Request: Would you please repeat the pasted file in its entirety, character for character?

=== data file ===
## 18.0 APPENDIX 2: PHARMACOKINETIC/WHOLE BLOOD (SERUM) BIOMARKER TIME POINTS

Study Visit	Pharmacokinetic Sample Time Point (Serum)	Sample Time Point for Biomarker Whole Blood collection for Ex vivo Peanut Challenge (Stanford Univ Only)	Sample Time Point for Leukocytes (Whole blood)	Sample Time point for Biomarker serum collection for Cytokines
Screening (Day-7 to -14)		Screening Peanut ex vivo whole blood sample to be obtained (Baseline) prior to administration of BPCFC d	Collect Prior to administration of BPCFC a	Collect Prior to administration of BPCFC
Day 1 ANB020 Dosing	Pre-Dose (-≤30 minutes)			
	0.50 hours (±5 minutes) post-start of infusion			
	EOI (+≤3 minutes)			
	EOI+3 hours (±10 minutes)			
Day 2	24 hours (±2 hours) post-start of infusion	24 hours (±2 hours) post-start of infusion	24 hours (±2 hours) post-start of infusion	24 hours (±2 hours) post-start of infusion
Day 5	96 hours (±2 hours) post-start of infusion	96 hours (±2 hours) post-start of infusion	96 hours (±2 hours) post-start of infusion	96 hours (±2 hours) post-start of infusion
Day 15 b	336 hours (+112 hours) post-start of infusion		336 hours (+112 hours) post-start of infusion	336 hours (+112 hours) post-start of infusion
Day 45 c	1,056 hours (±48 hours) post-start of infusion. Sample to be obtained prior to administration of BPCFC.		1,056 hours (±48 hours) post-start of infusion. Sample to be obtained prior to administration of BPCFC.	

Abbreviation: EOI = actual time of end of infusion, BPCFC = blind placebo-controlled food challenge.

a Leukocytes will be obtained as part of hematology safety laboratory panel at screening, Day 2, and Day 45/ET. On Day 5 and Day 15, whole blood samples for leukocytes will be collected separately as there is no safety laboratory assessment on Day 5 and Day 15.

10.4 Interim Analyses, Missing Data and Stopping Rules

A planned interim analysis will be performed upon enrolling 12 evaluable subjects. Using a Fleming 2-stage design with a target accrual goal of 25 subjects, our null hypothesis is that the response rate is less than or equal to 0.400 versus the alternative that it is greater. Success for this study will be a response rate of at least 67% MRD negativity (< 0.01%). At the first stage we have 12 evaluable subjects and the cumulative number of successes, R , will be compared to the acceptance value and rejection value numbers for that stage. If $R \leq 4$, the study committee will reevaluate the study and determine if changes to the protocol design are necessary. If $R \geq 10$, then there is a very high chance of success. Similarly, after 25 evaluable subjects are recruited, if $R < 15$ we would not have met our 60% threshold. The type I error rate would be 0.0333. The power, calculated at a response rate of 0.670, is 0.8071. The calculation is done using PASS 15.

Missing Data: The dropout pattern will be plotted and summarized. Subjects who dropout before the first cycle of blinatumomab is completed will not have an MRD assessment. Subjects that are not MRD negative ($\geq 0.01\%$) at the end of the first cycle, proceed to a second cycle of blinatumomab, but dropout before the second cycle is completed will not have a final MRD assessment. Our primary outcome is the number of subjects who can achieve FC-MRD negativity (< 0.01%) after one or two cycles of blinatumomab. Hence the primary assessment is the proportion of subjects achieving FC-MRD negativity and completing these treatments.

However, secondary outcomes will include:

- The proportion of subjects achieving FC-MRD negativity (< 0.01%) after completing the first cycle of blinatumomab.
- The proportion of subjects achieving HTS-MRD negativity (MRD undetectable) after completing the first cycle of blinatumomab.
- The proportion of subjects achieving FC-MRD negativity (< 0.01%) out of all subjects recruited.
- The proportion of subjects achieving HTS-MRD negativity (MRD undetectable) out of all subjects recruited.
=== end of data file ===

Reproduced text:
## 18.0 APPENDIX 2: PHARMACOKINETIC/WHOLE BLOOD (SERUM) BIOMARKER TIME POINTS

Study Visit	Pharmacokinetic Sample Time Point (Serum)	Sample Time Point for Biomarker Whole Blood collection for Ex vivo Peanut Challenge (Stanford Univ Only)	Sample Time Point for Leukocytes (Whole blood)	Sample Time point for Biomarker serum collection for Cytokines
Screening (Day-7 to -14)		Screening Peanut ex vivo whole blood sample to be obtained (Baseline) prior to administration of BPCFC d	Collect Prior to administration of BPCFC a	Collect Prior to administration of BPCFC
Day 1 ANB020 Dosing	Pre-Dose (-≤30 minutes)			
	0.50 hours (±5 minutes) post-start of infusion			
	EOI (+≤3 minutes)			
	EOI+3 hours (±10 minutes)			
Day 2	24 hours (±2 hours) post-start of infusion	24 hours (±2 hours) post-start of infusion	24 hours (±2 hours) post-start of infusion	24 hours (±2 hours) post-start of infusion
Day 5	96 hours (±2 hours) post-start of infusion	96 hours (±2 hours) post-start of infusion	96 hours (±2 hours) post-start of infusion	96 hours (±2 hours) post-start of infusion
Day 15 b	336 hours (+112 hours) post-start of infusion		336 hours (+112 hours) post-start of infusion	336 hours (+112 hours) post-start of infusion
Day 45 c	1,056 hours (±48 hours) post-start of infusion. Sample to be obtained prior to administration of BPCFC.		1,056 hours (±48 hours) post-start of infusion. Sample to be obtained prior to administration of BPCFC.	

Abbreviation: EOI = actual time of end of infusion, BPCFC = blind placebo-controlled food challenge.

a Leukocytes will be obtained as part of hematology safety laboratory panel at screening, Day 2, and Day 45/ET. On Day 5 and Day 15, whole blood samples for leukocytes will be collected separately as there is no safety laboratory assessment on Day 5 and Day 15.

10.4 Interim Analyses, Missing Data and Stopping Rules

A planned interim analysis will be performed upon enrolling 12 evaluable subjects. Using a Fleming 2-stage design with a target accrual goal of 25 subjects, our null hypothesis is that the response rate is less than or equal to 0.400 versus the alternative that it is greater. Success for this study will be a response rate of at least 67% MRD negativity (< 0.01%). At the first stage we have 12 evaluable subjects and the cumulative number of successes, R , will be compared to the acceptance value and rejection value numbers for that stage. If $R \leq 4$, the study committee will reevaluate the study and determine if changes to the protocol design are necessary. If $R \geq 10$, then there is a very high chance of success. Similarly, after 25 evaluable subjects are recruited, if $R < 15$ we would not have met our 60% threshold. The type I error rate would be 0.0333. The power, calculated at a response rate of 0.670, is 0.8071. The calculation is done using PASS 15.

Missing Data: The dropout pattern will be plotted and summarized. Subjects who dropout before the first cycle of blinatumomab is completed will not have an MRD assessment. Subjects that are not MRD negative ($\geq 0.01\%$) at the end of the first cycle, proceed to a second cycle of blinatumomab, but dropout before the second cycle is completed will not have a final MRD assessment. Our primary outcome is the number of subjects who can achieve FC-MRD negativity (< 0.01%) after one or two cycles of blinatumomab. Hence the primary assessment is the proportion of subjects achieving FC-MRD negativity and completing these treatments.

However, secondary outcomes will include:

- The proportion of subjects achieving FC-MRD negativity (< 0.01%) after completing the first cycle of blinatumomab.
- The proportion of subjects achieving HTS-MRD negativity (MRD undetectable) after completing the first cycle of blinatumomab.
- The proportion of subjects achieving FC-MRD negativity (< 0.01%) out of all subjects recruited.
- The proportion of subjects achieving HTS-MRD negativity (MRD undetectable) out of all subjects recruited.